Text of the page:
And they can certainly count on an informed German public to agree with that.
I will conclude this report with a few personal comments.
First, on the faith of my father: He was a “Carolina boy,” a veteran who proudly fought the Nazis in WW II. He and my mother well knew that freedom is worth fighting for, and if it must be, to die for. He went on to serve as a minister in a small North Carolina town. He worked hard to get different churches in town to hold joint Easter Sunrise services, white and black together. He found the most difficult problem he had to deal with in pastoral care was the intensity of feelings about sexuality and race. Any whisper, indeed any image, placing sexy white women near a black man was the hottest button that could be pushed.
I will also mention that he had worked in military intelligence during WW II, including psychological warfare, and found his most rewarding work was after the war in Berlin, working on de-Nazification and for a democratic culture here. The greatest help he found right after the war was the arrival in Germany of jazz (which the Nazis called “neger musik” and tried to ban). The Armed Forces Network radio, and black soldiers were greeted here as fresh, lively and very American.
Given my father’s experience, in Berlin and North Carolina, and in psychological warfare, I ask you to imagine what questions he might now have about McCain’s “I approve of this” ad titled “Celeb.” If one wanted show “celebrities” in relation to Obama, why not show a popular celebrity boxer, like Mohammed Ali, or musician like Prince? Why pick sexy women and in particular a celebrity, a virtual porn star, to place with Obama? What did John “Straight Talker” McCain, with his claimed experience as a military tactician working on hearts and minds, show about his judgment, or lack thereof, in personally approving this ad?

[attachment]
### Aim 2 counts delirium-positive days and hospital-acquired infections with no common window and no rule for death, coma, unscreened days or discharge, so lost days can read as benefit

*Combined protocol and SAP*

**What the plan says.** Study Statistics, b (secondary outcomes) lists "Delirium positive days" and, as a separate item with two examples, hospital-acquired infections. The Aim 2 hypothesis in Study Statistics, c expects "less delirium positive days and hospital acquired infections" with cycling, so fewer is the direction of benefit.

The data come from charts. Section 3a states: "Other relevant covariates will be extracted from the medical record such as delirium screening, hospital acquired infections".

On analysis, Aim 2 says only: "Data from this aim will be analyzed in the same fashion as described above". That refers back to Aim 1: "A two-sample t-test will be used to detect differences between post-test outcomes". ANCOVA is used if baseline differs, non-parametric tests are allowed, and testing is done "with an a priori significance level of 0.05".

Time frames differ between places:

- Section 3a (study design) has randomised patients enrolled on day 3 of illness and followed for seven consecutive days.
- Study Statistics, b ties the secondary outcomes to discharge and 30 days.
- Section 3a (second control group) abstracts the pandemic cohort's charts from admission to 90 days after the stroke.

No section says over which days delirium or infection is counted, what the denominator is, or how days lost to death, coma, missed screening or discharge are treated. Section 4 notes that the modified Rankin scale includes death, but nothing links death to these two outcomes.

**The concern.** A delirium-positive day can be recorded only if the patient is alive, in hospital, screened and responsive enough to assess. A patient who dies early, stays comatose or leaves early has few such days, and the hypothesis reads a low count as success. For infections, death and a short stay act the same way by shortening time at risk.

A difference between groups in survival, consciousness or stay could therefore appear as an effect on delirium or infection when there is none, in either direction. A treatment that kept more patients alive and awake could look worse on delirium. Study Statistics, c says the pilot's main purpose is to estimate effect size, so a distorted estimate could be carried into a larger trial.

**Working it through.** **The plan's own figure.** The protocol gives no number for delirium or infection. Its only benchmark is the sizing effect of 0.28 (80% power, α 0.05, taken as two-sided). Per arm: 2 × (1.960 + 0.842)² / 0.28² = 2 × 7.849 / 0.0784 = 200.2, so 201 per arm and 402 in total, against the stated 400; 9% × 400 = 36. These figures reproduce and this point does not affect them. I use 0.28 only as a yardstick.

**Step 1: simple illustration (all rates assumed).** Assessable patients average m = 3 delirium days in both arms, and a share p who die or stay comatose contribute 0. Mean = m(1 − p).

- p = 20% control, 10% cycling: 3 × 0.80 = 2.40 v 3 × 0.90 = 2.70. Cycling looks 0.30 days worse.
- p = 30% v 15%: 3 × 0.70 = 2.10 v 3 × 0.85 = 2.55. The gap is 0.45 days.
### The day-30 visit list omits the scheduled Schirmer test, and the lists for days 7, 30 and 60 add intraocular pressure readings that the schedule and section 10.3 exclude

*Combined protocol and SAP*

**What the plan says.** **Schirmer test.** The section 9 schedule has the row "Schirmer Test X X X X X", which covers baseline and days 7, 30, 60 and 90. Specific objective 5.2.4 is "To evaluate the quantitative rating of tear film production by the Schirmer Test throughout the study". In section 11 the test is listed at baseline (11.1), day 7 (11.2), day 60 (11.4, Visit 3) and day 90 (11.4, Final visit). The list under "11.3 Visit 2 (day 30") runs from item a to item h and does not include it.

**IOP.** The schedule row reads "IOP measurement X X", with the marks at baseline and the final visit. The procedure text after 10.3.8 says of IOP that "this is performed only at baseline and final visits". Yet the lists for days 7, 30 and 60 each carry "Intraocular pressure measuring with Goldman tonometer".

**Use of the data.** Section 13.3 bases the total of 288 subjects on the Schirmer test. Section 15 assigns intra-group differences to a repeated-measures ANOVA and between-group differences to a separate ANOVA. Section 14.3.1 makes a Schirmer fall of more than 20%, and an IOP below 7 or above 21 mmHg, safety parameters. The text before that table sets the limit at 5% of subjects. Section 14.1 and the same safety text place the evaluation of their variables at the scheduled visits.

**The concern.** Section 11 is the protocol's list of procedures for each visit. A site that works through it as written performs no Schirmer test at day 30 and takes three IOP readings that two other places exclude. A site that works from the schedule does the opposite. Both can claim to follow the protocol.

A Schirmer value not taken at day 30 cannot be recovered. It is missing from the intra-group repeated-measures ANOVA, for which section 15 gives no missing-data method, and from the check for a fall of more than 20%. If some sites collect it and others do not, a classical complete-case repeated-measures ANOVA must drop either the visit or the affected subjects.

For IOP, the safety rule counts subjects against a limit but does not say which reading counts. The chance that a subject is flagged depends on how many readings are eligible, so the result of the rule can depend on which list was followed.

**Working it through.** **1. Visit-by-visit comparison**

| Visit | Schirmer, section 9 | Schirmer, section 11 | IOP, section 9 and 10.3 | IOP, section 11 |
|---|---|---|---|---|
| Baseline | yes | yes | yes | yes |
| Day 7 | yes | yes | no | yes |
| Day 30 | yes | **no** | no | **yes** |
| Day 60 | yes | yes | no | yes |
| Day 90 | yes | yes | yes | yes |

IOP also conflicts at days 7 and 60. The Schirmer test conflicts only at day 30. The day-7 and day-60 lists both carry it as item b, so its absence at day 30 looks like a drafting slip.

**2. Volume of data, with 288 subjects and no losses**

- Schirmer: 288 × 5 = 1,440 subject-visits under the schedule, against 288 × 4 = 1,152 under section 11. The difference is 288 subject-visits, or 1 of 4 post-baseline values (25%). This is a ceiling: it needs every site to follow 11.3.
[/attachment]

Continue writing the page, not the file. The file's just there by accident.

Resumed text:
My first reaction to the ad was to laugh. I thought it silly, and showed poor judgment by McCain to insult the citizens of Germany, to insult their reaction to Obama.
When I reflected on my father’s experience I was concerned about the effects, the consequences of putting out that ad. In his time and place he would not have been amused at all, and would judge harshly what the production of the ad showed about the judgment and trustworthiness of its producers. What are the ad’s actual effects? Many, I presume, might simply see it as silly. Those who reflect on how Germans might react may make a judgment about McCain’s foreign policy expertise. I ask, however, who today would react to the images in the racist way that so concerned my father, as a man of faith and with experience in combat and psychological warfare?